Insulin analogue with reduced weight gain effect in diabetic patients: detemir
Diabetes mellitus is a progressive condition in which the glycated hemoglobin level (i.e. marker of average blood glucose levels) rises inexorably over time. Strict glucose control in patients with type 1 or type 2 diabetes mellitus reduces the occurrence and progression of microvascular and macrovascular disease, even though intensive approaches required to achieve adequate glucose control often need insulin therapy. However, patients and healthcare providers are frequently reluctant to initiate insulin therapy also because this is perceived as complex and an added burden to diabetes management. In addition to the fear of needles and hypoglycaemia, the risk of weight gain remains one of the major obstacle towards initiation and titration of insulin treatment. Moreover, insulin associated weight gain is of particular concern in type 2 diabetes, a condition in which 80% to 90% of the population is already overweight or obese. The predominantly central or visceral distribution of insulin-associated weight gain is correlated with increased insulin resistance and cardiovascular risk, further undermining the benefits of improved glucose control.
In recent years, the basal insulin analogue B29Lys-myristoyl des-B30 human insulin (NN-304), known as Detemir, has been introduced. This was developed to improve upon the limitations of conventional basal insulins, which have an inadequate duration of action, a marked peak glucose-lowering effect and variability in response from one injection to another. Detemir represents human insulin with a B-chain shortened by the C-terminal threonine B30 and conjugated to a myristic acid molecule at the ε-amino group of lysine B29 (Fig. 1). The protracted action of this soluble insulin analogue in vivo is due to self-association into hexamers and dihexamers at the injection site and to reversible binding of the molecule to serum albumin in the circulation (97-98% of circulating Detemir is estimated to be albumin-bound), and both are mediated by the myristic acid moiety. Despite similar glucose-lowering effects, a series of clinical studies in type 1 and type 2 diabetic patients has demonstrated that Detemir, as compared to other long-acting insulins, e.g. neutral protamine Hagedorn insulin (NPH), is weight-neutral or provokes only minor body weight gain. The mechanism behind Detemir’s weight-sparing effect is however not completely elucidated.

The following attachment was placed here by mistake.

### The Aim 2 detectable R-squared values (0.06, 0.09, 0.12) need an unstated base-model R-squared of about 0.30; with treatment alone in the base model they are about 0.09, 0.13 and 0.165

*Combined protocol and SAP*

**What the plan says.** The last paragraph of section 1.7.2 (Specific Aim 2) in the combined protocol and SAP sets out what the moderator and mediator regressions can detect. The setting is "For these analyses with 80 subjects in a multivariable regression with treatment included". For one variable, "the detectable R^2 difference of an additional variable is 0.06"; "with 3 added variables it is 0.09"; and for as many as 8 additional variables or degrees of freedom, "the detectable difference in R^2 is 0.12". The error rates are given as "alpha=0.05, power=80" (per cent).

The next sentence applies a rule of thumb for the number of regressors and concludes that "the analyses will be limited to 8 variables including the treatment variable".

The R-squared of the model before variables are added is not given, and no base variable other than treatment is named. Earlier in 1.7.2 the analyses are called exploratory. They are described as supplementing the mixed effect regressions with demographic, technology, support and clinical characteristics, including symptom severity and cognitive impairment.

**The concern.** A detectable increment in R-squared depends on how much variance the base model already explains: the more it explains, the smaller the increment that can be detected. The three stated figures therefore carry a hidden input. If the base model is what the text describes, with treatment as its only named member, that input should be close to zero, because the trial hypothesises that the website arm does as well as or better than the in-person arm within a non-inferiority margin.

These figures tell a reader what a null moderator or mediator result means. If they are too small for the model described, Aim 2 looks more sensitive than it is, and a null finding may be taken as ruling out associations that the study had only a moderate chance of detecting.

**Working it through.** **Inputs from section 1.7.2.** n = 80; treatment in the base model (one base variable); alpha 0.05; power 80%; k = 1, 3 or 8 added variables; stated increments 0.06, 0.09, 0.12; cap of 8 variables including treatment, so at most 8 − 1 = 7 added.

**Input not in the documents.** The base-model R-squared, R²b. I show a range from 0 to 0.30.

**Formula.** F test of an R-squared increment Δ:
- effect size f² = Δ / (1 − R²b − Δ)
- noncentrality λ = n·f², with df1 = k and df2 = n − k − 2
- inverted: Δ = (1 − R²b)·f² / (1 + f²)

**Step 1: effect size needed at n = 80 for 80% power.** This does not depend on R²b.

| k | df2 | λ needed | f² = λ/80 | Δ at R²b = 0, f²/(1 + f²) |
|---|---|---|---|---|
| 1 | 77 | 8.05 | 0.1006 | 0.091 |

To this end, the pro-adipogenic potential of Detemir compared to Human Insulin was directly assessed for the first time in an in vitro model of human subcutaneous and visceral adipose stem cells. In this study, a lower adipocyte differentiation was demonstrated when adipose stem cells were treated with Detemir as compared to human insulin (Fig. 2). Other Authors have previously shown that Detemir displays reduced adipogenity, although in this human model this phenomenon occurs without changes in insulin signaling transduction. In fact, even though Detemir was described as 50% less potent at binding insulin receptor in vitro when compared with Human Insulin, for the first time in this human model of adipocyte precursor cells, Detemir-induced activation of proteins downstream the insulin receptor (i.e. Erk-1/2 and Akt) occurred in a comparable dose-dependent manner to Human Insulin; likewise, induction of early as well as adipogenic/lipogenic genes at various phases of differentiation appeared to be comparable between the two insulins. Interestingly, though, when late phase of adipocyte differentiation was evaluated in terms of adipocyte conversion, lipid accumulation and lipid droplet size, a clear reduction of adipocyte maturation in cells treated with Detemir was found, and this was associated to a reduced expression of critical adipogenic genes (i.e. PPARγ2, GLUT4, Adiponectin). Thus, Detemir affects the expression profile of late phase of differentiation genes in human adipocytes; down-regulation of adipogenic genes expression results in impairment of adipogenesis, and this could explain the weight-neutrality of this analogue observed in clinical studies.
Angelo Cignarelli and Francesco Giorgino
Department of Emergency and Organ Transplantation, Section of Internal Medicine
Endocrinology, Andrology and Metabolic Diseases, University of Bari Aldo Moro
Long-acting insulin analog detemir displays reduced effects on adipocyte differentiation of human subcutaneous and visceral adipose stem cells.
Cignarelli A, Perrini S, Nigro P, Ficarella R, Barbaro M, Peschechera A, Porro S, Natalicchio A, Laviola L, Puglisi F, Giorgino F.
Nutr Metab Cardiovasc Dis. 2016 Apr